My 4-year-old granddaughter, who has a bend to her hair, told me solemnly, “I’ve always wanted straight hair.” The “always” killed me. So did the sentiment. I try to be curl-positive around her, scrunching my hair when wet, explaining, “so it will dry curly.” She takes it all in. And popular culture may be helping her accept her hair. 

Although curls have been said to be making a comeback at least once a decade since 1970, today curls do seem to reign. Never have I seen so many models and actresses with curly or wavy hair! Dead-straight hair (as in Rosamund Pike’s hairdo in I Care a Lot) is starting to look just … dead. After a mere 60 years or so, curls have finally recaptured the crown.        

Beyond being a personal source of frustration or (rarely) satisfaction, hair has sometimes signaled a person’s political or cultural views. During the English Civil War, Puritans wore their hair closely cropped and were derisively called “Roundheads.”

This was in contrast to the royalist Cavaliers, who wore their hair in ringlets past their shoulders. During the 1960s, when college boys came home with long hair, their parents knew it signaled hippie beliefs and occasionally held down their sons to cut their hair.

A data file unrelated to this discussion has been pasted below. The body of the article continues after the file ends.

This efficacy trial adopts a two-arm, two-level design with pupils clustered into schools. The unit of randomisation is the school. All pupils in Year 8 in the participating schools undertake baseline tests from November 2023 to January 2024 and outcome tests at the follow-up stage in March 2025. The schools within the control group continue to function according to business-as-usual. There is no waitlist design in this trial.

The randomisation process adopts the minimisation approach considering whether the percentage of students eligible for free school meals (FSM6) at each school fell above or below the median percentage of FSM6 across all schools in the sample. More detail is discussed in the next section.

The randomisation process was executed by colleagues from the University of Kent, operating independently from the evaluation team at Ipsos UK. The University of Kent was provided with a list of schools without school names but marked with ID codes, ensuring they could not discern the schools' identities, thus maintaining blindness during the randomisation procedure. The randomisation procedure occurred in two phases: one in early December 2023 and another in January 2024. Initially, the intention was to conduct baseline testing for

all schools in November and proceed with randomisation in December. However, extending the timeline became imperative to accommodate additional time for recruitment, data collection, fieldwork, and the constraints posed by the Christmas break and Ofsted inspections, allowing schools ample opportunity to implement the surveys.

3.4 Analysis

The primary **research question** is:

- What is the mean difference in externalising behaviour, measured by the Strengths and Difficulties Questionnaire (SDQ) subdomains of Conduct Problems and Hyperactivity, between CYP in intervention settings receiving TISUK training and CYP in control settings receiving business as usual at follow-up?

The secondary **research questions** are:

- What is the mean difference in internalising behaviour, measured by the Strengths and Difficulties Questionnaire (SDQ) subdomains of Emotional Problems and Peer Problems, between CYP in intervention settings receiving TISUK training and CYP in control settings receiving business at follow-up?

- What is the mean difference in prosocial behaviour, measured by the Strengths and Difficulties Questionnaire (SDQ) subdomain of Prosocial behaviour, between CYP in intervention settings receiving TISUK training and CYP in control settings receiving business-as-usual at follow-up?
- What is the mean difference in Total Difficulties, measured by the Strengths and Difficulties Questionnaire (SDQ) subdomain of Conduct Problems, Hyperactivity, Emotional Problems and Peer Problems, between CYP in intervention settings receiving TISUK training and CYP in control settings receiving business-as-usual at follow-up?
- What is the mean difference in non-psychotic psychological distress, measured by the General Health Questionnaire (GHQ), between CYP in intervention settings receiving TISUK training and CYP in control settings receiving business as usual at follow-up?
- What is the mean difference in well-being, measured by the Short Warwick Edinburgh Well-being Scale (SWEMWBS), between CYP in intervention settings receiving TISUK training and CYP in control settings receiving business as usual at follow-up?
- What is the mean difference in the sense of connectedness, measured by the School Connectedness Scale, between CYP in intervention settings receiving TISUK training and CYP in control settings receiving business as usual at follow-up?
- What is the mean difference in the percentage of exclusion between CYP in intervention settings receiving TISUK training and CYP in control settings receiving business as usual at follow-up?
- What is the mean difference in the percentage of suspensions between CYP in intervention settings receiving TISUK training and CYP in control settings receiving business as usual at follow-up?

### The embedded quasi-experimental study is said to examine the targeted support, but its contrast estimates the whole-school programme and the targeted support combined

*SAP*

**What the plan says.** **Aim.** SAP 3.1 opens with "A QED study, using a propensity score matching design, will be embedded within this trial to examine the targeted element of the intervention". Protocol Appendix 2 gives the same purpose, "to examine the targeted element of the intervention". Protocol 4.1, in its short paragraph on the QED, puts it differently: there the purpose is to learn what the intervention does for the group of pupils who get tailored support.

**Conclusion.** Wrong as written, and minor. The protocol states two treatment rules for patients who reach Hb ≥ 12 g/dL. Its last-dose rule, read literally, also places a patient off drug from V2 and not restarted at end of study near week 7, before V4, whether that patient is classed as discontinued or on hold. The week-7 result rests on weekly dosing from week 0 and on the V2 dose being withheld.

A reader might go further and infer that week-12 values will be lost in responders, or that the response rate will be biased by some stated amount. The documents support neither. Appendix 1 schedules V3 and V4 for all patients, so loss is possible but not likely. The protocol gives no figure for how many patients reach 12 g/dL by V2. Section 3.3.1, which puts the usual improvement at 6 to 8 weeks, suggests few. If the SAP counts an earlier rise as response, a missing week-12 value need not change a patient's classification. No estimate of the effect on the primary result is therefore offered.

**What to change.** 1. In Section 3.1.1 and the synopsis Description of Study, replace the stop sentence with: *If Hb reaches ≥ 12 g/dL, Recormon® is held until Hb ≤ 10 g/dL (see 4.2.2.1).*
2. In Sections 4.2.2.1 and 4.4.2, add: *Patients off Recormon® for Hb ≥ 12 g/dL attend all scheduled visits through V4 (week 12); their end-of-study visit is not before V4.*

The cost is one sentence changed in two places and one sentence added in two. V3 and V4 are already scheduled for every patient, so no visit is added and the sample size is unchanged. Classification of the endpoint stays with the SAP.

Today, one’s hair does not express one’s politics nor signify one’s profession. Sixty years ago, only “Beatnik chicks” wore their hair long and loose and to the waist. Today, the woman with that hair might be a corporate executive. The guy in a man bun might be a tax attorney.        

But hair can still bond us to each other. In the ’90s, in the Black community, women with unprocessed hair recognized each other with a smile and a nod. Going natural signaled authenticity. Now there are many ways to signal Black pride, from weaves to locks to buzz cuts to cornrows. This January, in a significant readjustment of its policy, the Army issued a new set of guidelines, allowing Black female soldiers much greater flexibility in how they wear their hair.              

Other people who have bonded through their hair are the “silver foxes”: attractive women who have let their hair go gray or white naturally. My friend Kathy started to go white at age 40; today, her shining, chin-length bob is not only convenient to maintain but signals an assurance, the confidence that she doesn’t need artifice to look good. When I walk in New York with her, I see other women with white hair and good clothes giving my friend “the look”: one of approval, commonality, sisterhood.         

I can’t join that sisterhood because I’m married to a much younger man and mustn’t be mistaken for his mother! But my cousin Jackie has joined the sorority. I recently saw her in person for the first time in a year. She’d stopped coloring her hair during the pandemic; her black hair now contains thick bands of silver. “It’s gorgeous,” I told her, sincerely. My hair would never do that: it would be a uniform, mousy gray.         

She said: "I'd give anything for hair like yours."